I have been scanning a lot of old pictures, and reliving memories. Typing is difficult at the moment, but I am very good at denying pain.
I’m never sure when I will “post something,” and the desire came for me this morning. I have been struggling with hand problems, and wrote something about it last week. I entitled my words, “My pain is a lion.” I didn’t share that writing on my blog, because I was hoping the pain would subside, and I wouldn’t need to share my “emotional and overly dramatic” ramblings.
However, I’ll start out with some humor.
Despite what I wrote on “Her Song Unsung,” today my life did not feel like a love song!
Yesterday, it was early and I thought my husband had left for work (he was actually in the bathroom). I had my Ipod next to my bed and my headphones were on. I was listening to Peaches singing my song, “Saying Goodbye.”
I decided to try “harmonizing.” I explored some really high notes – which sounded great to me. I forgot that no one else could hear what I was hearing. My husband came out of the bathroom and said,
“I thought I heard sirens! Do you realize your singing is going to wake up the kids?”
It was 5:00 a.m. at that moment.
I found that very funny!
On my way home, I stopped at the post office. I sat in my car for twenty minutes while taking a call from my mother. She was very upset; she was that way yesterday, also.
However, she was not upset about anything rational.
It was impossible for me to comfort her. I strained to find patience, as I explained to her that anger was not helpful for her. My mother was angry with my father, all while he was sleeping in his assisted living location. They do not live together. She was going to call and wake him up to give him a “piece of her mind.” He had not done anything!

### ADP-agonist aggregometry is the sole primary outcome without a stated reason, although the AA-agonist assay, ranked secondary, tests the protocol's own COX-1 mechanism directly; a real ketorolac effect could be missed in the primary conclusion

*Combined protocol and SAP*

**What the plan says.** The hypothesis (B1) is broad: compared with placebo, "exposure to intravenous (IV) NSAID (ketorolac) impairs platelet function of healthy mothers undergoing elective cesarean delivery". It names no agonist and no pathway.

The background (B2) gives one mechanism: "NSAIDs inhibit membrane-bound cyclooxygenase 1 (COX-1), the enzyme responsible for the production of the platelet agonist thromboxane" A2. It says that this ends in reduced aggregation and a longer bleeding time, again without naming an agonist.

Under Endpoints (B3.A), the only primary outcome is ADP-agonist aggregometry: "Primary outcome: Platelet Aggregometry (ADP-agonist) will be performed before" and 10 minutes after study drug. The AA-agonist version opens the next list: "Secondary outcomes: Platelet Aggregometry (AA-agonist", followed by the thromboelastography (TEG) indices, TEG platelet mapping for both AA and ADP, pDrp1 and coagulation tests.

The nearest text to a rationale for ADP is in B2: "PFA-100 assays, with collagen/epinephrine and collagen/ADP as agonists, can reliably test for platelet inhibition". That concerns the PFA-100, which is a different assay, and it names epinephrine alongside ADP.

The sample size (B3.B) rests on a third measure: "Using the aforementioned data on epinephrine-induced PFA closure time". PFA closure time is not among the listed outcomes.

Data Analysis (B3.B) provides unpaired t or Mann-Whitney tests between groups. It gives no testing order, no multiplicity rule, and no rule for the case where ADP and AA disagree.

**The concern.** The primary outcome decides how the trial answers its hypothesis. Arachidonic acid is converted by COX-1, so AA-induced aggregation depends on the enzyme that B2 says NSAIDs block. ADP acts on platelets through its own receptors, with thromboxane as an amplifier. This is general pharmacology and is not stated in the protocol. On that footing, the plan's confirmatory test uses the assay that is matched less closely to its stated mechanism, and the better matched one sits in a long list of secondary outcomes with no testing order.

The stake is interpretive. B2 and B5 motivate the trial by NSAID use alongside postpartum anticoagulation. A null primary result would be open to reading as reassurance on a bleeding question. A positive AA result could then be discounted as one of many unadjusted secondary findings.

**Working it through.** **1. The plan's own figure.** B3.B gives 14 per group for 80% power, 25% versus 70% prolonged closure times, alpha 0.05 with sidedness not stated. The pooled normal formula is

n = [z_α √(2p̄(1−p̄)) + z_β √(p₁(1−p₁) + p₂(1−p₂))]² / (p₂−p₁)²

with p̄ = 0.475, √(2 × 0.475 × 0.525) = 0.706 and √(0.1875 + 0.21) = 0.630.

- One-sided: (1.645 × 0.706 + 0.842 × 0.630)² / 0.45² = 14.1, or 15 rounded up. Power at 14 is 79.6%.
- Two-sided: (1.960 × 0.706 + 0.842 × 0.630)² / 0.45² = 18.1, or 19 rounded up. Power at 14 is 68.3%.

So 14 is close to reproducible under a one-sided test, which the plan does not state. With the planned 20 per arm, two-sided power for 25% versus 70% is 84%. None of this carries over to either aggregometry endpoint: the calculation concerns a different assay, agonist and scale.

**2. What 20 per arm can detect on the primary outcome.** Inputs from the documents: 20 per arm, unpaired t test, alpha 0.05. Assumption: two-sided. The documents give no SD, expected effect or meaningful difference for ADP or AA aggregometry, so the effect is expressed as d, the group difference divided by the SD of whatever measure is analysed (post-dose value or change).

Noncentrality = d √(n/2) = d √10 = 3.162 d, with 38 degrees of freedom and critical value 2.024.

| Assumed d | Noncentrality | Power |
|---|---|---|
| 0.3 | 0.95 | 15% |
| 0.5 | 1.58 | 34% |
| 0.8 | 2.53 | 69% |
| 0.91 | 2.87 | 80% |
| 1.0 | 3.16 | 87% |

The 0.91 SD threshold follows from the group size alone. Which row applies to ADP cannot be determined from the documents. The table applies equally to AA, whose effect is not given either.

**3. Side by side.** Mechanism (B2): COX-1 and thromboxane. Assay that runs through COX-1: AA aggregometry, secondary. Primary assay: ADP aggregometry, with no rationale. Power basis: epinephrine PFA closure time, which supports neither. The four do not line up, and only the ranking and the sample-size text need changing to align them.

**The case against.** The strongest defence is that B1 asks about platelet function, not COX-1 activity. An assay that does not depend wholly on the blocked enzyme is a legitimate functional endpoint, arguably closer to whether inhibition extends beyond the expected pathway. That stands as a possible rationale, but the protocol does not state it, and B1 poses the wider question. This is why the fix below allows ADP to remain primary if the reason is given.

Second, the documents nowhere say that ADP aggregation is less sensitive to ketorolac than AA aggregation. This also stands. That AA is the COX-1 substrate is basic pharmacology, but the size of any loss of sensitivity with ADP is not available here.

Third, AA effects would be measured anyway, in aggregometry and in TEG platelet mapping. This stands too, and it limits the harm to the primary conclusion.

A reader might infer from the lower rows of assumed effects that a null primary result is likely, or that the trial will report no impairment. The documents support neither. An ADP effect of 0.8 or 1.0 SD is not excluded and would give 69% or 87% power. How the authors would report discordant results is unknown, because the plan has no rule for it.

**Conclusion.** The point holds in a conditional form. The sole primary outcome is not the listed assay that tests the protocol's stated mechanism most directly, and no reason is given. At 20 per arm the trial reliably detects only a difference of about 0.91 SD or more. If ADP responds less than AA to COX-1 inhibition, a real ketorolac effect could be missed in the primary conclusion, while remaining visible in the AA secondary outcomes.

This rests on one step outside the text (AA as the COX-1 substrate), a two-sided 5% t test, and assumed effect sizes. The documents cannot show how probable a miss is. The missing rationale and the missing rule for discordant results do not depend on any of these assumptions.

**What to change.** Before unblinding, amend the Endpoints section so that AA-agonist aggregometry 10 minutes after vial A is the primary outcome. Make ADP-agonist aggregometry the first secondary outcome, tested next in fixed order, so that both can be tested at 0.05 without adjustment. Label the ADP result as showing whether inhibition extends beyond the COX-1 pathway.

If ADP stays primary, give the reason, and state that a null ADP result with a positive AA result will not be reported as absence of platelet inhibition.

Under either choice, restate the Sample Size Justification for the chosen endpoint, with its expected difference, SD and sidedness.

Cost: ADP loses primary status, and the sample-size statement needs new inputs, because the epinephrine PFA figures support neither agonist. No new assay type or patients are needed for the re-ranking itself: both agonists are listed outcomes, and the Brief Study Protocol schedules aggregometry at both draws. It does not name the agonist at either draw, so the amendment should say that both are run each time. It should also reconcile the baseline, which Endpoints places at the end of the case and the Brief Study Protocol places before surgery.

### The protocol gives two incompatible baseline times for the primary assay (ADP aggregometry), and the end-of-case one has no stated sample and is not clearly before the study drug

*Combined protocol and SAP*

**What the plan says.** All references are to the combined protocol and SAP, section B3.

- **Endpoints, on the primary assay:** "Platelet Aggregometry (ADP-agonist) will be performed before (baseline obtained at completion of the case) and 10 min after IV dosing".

I explained to my mom that my father was an “old, sick, and tired man.” I wanted her not to blame him for his condition and inability to meet her needs.
Then she told me she was angry with her caregiver. It progressed to her becoming angry with me. I understood.
Her anger was about her own condition. She was aware that she does not have any control in her life. She felt powerless, and her capacity to find words has diminished so quickly.
She said to me, “You are my daughter, and you have all the words – so I cannot win with you.”
I told her that everything I was saying were things she had taught me.
She insisted that wasn’t so.
Written last week:
“My pain is a lion”
I awoke and the metaphor was clear. It was a lion. The pain in my hands was definitely like a lion “roaring.”
Last night, I strapped Velcro braces on each wrist. The night loomed long, even though I wore headphones and listened to my music, which soothed my soul.
The braces were the “lion’s cage.” I could feel the lion roaring – there was a throbbing, which might have been excruciating for me if released from the tight brace. Held at bay by the tight straps, I willed myself to accept my situation.
Now it was morning, I removed the braces and the lion was released.
I was brought to my knees and humbled.
My youthful feeling was hard to maintain while looking at my “arthritic” hands. My wrists hurt and I could not bend my fingers. I’ve never been one to say prayers. I prayed that sensation would return.
Like a morning sunrise, gradually sensation came back. However, it was far from normal. I could barely type this without grimacing.
I tried to stay positive.
I would describe myself as an agnostic – I don’t know what I believe; that is honestly how I am.
I’ve had glimmers of faith sometimes. I heard myself asking god this very morning, “Have I not been appreciative enough? Are you testing me now to see whether I can maintain my joy?”